Probate Terms You Must Know – A Basic Probate Glossary

The probate process isn’t known for being easy to understand, or gentle on someone who might be going through a rough time. Just trying to get advice or help online can be a real challenge if you don’t know the terms that apply to the probate process. Without insight into this jargon you’re left grasping at straws when you try to sort things out.
Your online dictionaryresearch into the probate process, Contra Costa county business attorneys, and everything else you’ll need to know to make this difficult time easier is available in this simple glossary.



Administrator (-trix
This refers to someone appointed by the court to carry out estate proceedings in the event that there is no Will. Administrator is a man, and Administratrix is a woman, but the job is the same.


Someone who will receive benefit from the estate. They don’t have to be related to the decedent, they simply have to be named in the Will.


The Conservator is someone who is placed in financial or legal control of someone’s estate and/or finances when that person becomes unable to care for these matters themselves. There are degrees of Conservatorship, ranging from only large decisions down to the day to day spending of money. Conservators have to be subject to a court to prevent them from abusing their position.


Someone whose care is provided for thanks to a conservatorship. Their affairs are managed for their benefit because they are legally unable to do so for themselves.


Custodian of the Will
This refers to the person who has the Will once it’s been officially witnessed and becomes legally binding. Most often the custodian of the Will is the trust attorney, business attorney, or estate planning attorney who drafted it.


This simply means the person who died. In terms of settling John Smith’s estate after his death, John Smith would be referred to in legal documents as the decedent.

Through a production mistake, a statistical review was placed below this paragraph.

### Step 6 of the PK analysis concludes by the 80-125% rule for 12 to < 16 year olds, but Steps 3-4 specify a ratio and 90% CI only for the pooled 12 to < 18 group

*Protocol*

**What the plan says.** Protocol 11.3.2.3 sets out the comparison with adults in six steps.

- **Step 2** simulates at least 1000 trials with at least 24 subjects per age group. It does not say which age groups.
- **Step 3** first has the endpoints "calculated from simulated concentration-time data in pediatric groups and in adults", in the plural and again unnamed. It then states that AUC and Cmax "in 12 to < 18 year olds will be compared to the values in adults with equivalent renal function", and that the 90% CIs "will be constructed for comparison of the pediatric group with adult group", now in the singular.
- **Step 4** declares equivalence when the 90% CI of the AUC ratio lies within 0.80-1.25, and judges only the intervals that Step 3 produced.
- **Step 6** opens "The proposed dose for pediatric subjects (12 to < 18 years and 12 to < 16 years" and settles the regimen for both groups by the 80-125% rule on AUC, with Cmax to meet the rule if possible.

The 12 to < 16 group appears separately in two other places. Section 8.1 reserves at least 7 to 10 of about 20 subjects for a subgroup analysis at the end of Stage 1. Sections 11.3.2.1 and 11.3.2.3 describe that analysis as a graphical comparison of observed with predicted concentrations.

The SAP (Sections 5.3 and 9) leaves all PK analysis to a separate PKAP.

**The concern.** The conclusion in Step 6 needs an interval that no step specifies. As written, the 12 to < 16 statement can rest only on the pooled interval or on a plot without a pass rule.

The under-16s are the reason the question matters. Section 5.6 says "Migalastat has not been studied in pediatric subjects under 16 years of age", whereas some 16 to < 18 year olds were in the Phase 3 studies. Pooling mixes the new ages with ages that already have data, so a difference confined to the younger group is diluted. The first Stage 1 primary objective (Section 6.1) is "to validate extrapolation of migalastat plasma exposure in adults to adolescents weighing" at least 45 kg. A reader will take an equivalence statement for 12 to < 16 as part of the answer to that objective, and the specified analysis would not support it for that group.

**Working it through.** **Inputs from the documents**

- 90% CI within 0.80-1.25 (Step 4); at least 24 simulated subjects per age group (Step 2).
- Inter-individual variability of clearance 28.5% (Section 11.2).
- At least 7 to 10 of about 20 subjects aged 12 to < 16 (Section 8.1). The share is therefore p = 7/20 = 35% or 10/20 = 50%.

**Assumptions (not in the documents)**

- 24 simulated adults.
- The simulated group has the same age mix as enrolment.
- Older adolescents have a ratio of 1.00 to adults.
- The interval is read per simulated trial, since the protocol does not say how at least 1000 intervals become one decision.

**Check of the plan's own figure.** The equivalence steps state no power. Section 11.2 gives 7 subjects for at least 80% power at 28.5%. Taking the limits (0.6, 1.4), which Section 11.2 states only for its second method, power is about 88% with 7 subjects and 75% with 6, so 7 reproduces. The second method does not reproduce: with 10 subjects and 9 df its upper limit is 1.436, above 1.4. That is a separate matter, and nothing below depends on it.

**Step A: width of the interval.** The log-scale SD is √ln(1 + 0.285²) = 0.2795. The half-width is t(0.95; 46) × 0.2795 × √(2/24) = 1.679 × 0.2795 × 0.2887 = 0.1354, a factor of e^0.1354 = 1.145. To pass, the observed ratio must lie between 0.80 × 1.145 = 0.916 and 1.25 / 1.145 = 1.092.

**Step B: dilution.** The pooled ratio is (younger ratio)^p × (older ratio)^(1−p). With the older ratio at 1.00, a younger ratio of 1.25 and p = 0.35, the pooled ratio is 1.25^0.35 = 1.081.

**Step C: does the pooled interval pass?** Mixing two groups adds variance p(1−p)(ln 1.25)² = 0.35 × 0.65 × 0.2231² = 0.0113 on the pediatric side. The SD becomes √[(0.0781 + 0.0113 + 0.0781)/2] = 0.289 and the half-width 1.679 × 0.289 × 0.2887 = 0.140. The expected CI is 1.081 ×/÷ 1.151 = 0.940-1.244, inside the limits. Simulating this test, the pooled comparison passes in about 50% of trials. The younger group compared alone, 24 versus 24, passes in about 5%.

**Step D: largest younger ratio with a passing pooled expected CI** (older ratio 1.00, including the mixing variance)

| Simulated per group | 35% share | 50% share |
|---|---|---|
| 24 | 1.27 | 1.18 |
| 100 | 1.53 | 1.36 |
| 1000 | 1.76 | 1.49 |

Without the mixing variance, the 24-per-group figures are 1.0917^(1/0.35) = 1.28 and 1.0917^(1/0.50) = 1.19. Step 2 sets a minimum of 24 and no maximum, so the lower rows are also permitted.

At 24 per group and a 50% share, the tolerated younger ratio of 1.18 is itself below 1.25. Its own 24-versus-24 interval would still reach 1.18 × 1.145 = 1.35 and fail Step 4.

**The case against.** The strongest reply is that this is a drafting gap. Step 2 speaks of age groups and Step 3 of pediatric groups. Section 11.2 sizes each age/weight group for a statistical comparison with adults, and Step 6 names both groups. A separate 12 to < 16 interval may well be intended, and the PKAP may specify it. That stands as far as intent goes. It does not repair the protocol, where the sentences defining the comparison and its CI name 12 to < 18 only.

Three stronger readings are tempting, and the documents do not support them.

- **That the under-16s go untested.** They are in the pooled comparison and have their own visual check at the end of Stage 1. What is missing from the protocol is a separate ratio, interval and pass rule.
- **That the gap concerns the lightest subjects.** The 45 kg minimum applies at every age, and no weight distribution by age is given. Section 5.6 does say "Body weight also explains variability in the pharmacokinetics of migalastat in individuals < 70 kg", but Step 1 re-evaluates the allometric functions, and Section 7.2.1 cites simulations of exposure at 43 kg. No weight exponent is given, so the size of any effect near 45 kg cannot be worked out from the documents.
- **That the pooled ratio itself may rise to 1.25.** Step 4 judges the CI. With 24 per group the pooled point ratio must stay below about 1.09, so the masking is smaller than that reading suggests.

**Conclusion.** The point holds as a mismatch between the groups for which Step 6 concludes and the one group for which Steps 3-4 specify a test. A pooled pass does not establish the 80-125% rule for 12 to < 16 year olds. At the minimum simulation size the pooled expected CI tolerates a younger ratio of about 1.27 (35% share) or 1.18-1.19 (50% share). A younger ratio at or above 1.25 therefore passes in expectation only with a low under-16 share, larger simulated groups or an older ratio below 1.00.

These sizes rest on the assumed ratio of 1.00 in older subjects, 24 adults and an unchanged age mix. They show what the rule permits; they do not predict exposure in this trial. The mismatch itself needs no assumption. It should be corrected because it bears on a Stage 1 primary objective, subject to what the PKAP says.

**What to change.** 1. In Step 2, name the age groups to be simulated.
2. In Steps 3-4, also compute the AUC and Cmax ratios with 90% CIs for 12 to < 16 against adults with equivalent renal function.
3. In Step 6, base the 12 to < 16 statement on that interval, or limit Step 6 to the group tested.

When there is a Will there’s no reason for the court to appoint an Administrator or Administratrix. Will’s typically say who’s supposed to be the Executor. It typically is also the trust attorney, business attorney, or estate planning attorney who attended the drafting and documentation, but it doesn’t have to be. Anyone competent in a court of law can be named an Executor. Aside from attorneys, people often choose adult children or spouses to be their Executor.


The heir is the one who inherits. Traditionally this is expected to be the child of the decedent or their spouse, but it doesn’t have to be.


When someone dies without leaving a Will, their estate becomes intestate. A lot of thorny problems can come from intestate estates. Even people of modest means who feel they don’t need an elaborate Will would still do well to consult an estate planning attorney once or twice to make sure that their Wills are in order and their heirs are spared the problem of intestate estates.


Intestate Succession
This refers to the order of who inherits property when the decedent did not leave a Will. This can be a complicated legal question if there are multiple ex-spouses (even in addition to a current spouse) or there are many children to consider.


Legatees, or Devisees
People who are named in the Will. They have an interest in the estate, but they don’t have to be heirs or beneficiaries.


The process of settling a decedent’s estate even with a Will. This process covers where, how, and to whom property (including real estate) should go.


Real Property
This is the term used for real estate, as opposed to other assets in a Will.


A trust is a legal situation where a Trustee holds property for the benefit of the Beneficiary at request of the Settlor (the person whose property it was when this began.) It’s a great way to preserve and manage assets.